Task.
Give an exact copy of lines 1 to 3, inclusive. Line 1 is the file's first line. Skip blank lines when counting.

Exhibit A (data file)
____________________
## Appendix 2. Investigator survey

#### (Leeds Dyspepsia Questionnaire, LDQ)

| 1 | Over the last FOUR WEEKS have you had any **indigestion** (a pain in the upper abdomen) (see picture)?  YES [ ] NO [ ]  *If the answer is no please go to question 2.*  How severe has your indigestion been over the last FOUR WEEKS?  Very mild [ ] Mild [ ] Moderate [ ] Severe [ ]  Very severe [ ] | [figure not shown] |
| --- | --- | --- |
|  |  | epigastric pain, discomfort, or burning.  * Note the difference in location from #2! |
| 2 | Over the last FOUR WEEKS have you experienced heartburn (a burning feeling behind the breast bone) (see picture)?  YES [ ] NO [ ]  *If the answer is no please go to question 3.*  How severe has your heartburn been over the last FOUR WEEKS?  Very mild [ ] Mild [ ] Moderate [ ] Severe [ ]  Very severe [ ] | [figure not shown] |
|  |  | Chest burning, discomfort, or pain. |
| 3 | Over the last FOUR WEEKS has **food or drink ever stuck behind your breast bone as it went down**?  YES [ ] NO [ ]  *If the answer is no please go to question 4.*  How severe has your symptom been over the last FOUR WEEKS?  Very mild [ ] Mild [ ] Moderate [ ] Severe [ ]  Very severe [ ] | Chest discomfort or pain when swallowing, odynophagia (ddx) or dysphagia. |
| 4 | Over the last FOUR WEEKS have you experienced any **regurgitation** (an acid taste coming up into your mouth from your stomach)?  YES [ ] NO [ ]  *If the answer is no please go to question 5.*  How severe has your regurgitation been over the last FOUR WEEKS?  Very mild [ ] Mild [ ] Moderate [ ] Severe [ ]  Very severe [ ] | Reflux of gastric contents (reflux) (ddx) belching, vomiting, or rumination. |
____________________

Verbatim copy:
## Appendix 2. Investigator survey

#### (Leeds Dyspepsia Questionnaire, LDQ)

| 1 | Over the last FOUR WEEKS have you had any **indigestion** (a pain in the upper abdomen) (see picture)?  YES [ ] NO [ ]  *If the answer is no please go to question 2.*  How severe has your indigestion been over the last FOUR WEEKS?  Very mild [ ] Mild [ ] Moderate [ ] Severe [ ]  Very severe [ ] | [figure not shown] |